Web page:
Sure, you’re pushing sideways so the neck won’t break, and applying just enough pressure to cause unconsciousness. But suppose the suspect suddenly goes limp, and 150 or 200 pounds of dead weight suddenly drop in a direction they aren’t supposed to? Or, what if (as you are applying your perfectly executed hold) another 200-pound barfighter is thrown into either you or your suspect, causing one or both of you to lose your balance or even fall?
At that moment, the sharp cracking sound you hear will be the suspect’s neck breaking, and the finality of that sound could be the end of your law enforcement career. A suspect accidentally killed or permanently maimed in a “non-lethal force,” “subdual” situation is extremely hard to explain away.
THROAT INJURIES. When you wrap sticks or brawny arms around people’s necks, it’s hard to avoid their throats. Even if you apply your hold perfectly to the sides of a person’s neck, totally avoiding the larynx and windpipe, you may slip during the struggle, or the fighting opponent may turn at an inopportune moment. Since you are concentrating on applying the pressure, you may not realize that you are crushing the throat until it is too late, until you hear the sound of the cartilage caving in, a sound like a hornet makes when you step on it, only louder and wetter.
A crushed larynx, at best, results in a suspect with a permanent vocal impairment. Most often, it means an airway that is blocked against everything, including artificial resuscitation. The only way out for this victim/offender is a tracheostomy, the slitting open of the windpipe below the injury coupled with the insertion of a breathing tube. This procedure, once “taught” to everyone but, or perhaps including, the Boy Scouts, is actually very easy to foul up. It is no longer taught even to Emergency Medical Technician classes (as one instructor put it, the EMTs are only “familiarized” with it), because so many people died after being clumsily “traked.”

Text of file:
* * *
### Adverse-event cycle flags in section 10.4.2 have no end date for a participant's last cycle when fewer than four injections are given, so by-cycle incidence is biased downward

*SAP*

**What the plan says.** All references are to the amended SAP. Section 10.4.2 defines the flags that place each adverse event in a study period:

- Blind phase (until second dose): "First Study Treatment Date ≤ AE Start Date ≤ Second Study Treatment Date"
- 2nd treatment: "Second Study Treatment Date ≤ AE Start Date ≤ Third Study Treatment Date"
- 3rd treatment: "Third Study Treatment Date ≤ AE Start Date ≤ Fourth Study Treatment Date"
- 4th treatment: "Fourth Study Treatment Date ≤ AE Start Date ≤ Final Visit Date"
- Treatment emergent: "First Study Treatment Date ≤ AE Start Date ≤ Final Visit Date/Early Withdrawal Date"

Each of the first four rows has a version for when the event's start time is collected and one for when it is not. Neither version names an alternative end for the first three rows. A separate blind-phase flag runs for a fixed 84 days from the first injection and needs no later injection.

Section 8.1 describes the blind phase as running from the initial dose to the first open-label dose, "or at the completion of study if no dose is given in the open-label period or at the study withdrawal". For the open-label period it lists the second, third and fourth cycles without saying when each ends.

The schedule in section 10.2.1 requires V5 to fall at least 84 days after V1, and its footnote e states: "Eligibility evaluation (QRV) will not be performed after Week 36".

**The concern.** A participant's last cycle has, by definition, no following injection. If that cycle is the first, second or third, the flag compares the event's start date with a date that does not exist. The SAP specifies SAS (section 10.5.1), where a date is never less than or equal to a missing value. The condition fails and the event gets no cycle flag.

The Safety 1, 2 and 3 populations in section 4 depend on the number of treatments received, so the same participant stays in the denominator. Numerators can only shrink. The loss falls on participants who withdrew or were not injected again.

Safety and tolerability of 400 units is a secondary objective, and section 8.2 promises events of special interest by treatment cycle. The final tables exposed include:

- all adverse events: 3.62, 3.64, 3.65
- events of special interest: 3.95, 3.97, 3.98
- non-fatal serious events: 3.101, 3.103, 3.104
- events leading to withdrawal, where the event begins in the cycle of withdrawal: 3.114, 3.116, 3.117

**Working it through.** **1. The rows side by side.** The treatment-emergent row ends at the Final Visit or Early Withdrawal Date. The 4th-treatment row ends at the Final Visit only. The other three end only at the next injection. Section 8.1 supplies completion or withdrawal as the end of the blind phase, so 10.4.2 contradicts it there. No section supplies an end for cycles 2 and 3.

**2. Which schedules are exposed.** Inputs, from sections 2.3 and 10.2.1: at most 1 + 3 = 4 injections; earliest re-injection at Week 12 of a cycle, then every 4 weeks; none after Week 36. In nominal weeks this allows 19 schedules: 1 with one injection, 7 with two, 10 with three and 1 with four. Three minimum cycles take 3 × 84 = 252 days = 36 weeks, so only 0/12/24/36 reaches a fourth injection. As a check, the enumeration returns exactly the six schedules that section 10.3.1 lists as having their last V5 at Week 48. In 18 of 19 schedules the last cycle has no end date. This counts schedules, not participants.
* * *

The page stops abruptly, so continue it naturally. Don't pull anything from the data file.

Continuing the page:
It’s not hard to understand why something that renders a man unconscious in seconds with, supposedly, no after-effects, catches the imagination of lawmen who have to deal with violent physical confrontations.
But one must understand its shortcomings. First, it is hard to on a man you don’t already have at a tactical disadvantage and if that’s the case why choke him unconscious at all?
The danger of broken necks, crushed throats, strokes, ruptured arteries, seizures, and other life-threatening trauma is great in this supposedly “safe technique.” These things must be considered. The officer who does choose to apply them should be highly trained and skilled in emergency first aid treatment for the injuries that may result.
The Sleeper Hold: Most of the time, if you do it right, it will work great. But no matter how good you are, the time will come when you face a person who can’t take what it does to their bodies: a belligerent barfighter, who may have earned some bruises but who doesn’t deserve to die; a drunk who’s like you when he’s sober but isn’t going to be anymore because a choke-out hold has left him permanently injured or dead.
The sleeper hold works if you know how to use it. But it brings you into that dangerous area of a policeman’s use of force, that area between what you are allowed to do with your hands, and what you are supposed to do, if you have to do it at all, with your gun.
Know it. Be able to use it. But understand it, and only use it if there is no other choice that is safer to you and those you protect, and more humane to the person you must subdue.
If that sounds like the rules that govern your gun, it’s no coincidence. Both can kill. Both demand the respect of those who command their power.